The Dental Specialist and Referrals

Here is another guest post from our client Dr. Lurie. We are so fortunate to have him share the wisdom he gained for five decades as a dental specialist.
It seems to
me that the dynamic of a specialist obtaining referrals has changed.  As we have all noted, private solo practice
in the specialties has greatly decreased. 
I have heard estimates of less than 7%. 
As a retired Oral and Maxillofacial Surgeon, I have personally noted the
change in referral patterns and, I think, understand what must be done to
encourage referrals.  This wisdom comes
from fifty years of practice.  No longer
is it enough to take a generalist to lunch, or to have an annual Christmas
party.  I think that the whole picture
has to be viewed and rearranged.
Firstly, the
specialist has to be extremely well trained. He has to be able to get the
“word out” about how well trained he is. I would suggest  a curriculum vitae be sent with the
announcement of the opening of his practice. 
This is important and should be of the highest standards befitting the
degree of their excellent training. 
While it is important to let folks know where you are located, phone,
email etc…, it is paramount to let them understand your qualifications.  This should be updated periodically as new
honors and leadership positions occur. 
Obviously, with social networking as keen as it is, it is imperative to
have the correct team to help in this initial matter.  I have discussed the team concept in one of
my previous articles (The Team of Retirement). 
This is the first impact that you will have on your referring base.
It is to be
assumed that most specialists will be joining an existing practice.  I would still recommend that this initial
information (CV and other marketing) get out there so that the new
“person” is not relying on the reputation of the existing
practice.  Obviously, if the doctor is
solo, then it speaks for itself. 
Incidentally, most of these ideas
would apply to a generalist starting practice with the obvious difference being
that his target marketing prospects would be different.
In the
beginning of the practice, personal visits to the referral base is
mandatory.  Now the doctor can place the
name with the face.    I would also suggest that care be taken to
find a convenient time to visit the doctor—-check with his front desk and get
to know them well.  Lunch is always good
if it is possible but a coffee break at an off-time can usually be
arranged.  You might want to stop in
unannounced just to meet the front office, introduce yourself and make the
appointment with them in person.  These first
months will require a great deal of leg work and it is wise to plan this out so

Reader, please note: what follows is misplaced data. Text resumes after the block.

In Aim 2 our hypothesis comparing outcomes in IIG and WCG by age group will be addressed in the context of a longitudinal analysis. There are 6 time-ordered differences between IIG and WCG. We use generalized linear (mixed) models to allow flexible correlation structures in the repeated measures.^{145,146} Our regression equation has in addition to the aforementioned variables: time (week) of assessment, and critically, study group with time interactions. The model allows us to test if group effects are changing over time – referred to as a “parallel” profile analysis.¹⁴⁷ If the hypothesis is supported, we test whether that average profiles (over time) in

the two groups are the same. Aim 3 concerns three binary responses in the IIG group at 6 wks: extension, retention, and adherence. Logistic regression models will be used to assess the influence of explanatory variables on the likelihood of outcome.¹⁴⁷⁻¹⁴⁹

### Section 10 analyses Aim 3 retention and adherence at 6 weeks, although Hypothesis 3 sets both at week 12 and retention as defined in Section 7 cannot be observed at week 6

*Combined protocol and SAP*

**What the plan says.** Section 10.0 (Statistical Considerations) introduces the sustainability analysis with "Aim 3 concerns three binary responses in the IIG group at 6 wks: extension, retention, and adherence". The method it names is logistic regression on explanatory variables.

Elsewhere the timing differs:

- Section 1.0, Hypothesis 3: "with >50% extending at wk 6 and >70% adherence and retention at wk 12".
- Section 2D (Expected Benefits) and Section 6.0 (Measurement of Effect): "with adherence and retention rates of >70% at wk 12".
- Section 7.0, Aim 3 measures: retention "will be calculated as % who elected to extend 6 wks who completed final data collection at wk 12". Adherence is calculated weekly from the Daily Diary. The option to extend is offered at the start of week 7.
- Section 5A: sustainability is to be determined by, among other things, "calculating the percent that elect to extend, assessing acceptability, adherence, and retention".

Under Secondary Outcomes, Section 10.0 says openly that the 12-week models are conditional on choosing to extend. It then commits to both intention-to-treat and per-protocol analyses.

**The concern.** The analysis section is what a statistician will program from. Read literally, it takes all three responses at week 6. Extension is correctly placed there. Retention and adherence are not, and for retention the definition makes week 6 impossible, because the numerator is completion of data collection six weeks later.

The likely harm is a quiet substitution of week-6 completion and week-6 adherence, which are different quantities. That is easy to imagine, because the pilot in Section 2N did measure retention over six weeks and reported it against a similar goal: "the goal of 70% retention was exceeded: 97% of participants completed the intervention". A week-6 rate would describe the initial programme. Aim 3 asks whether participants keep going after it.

that you still have proper time to cover your new office and schedule (keep in
mind the new IRS standard mileage rates as well – note all of your travel in a
journal regularly).  It will be also
mandatory that your new staff be well versed in what you are doing so that
things run smoothly while you are out and about.  Again, the proper team will be helpful in
putting that staff together.  Nobody said
it would be easy. 
As time
progresses, I would suggest a series of “Munch and Learn” sessions in
your office.  This now completes the
circle of announcement, face to face, and seeing your office location.  There should be a wall that displays your
credentials—–do not make it obnoxiously obvious, but it is a must
These sessions should be an hour or less and eventually may lead to
further interactions (study clubs, etc…) which I will discuss in another
article.  Keep them low-key with simple
refreshments.  You might want to invite a
speaker, present yourself, or even have one of the detail persons from a
company at these gatherings.  It does not
always have to be about your specialty per se, but could be a practice
management tidbit, accounting novelty, equipment demonstration etc. 
I invented a
little item that was a big hit and I will share it with you.  After a patient was seen, treated and
eventually discharged, I sent them a thank-you note.  What?!? A thank-you note from a surgeon to a
patient.  At the same time, a reminder
note went to the generalist so that his patient could be kept in his system for
recall and follow-up.  Too often, these
patients were late in there general check-up because the referring office
thought the patient was still under treatment. 
Just a little tidbit but it was effective for me.  The marketing angle is to engage the patients
to refer to you directly.  Obviously, you
then have an opportunity to reciprocate with your referral base if the patient
is not “attached” to a GP. 
Always, always, always, try to market with your patients. 
I think that
the specialist should take a look at the reports that he sends to the referring
doctor so that they are sent in good time and are relevant.  I had a personal, handwritten quick note that
went out the same day the patient was treated so that the doctor knew that
treatment was on-going and active.  If it
was a major case, this was followed by a complete operative note etc. so that
it could be filed in the patient’s permanent chart.  This is just another means to get your name
in front of the generalist and to establish good lines of communication.  This obviously can be done by email, fax
etc.  The important thing is to document
the treatment clearly and always ask for his feedback if necessary.
These are
just a few ideas about getting started and I hope they are of help.  Please do not hesitate to send me you
thoughts or questions.  It would be my
honor to be of help.
Mistakes Made and Lessons Learned next time.
Dr. Donald
B. Lurie, DDS
Phone:     717-235-0764

Cell:         410-218-2228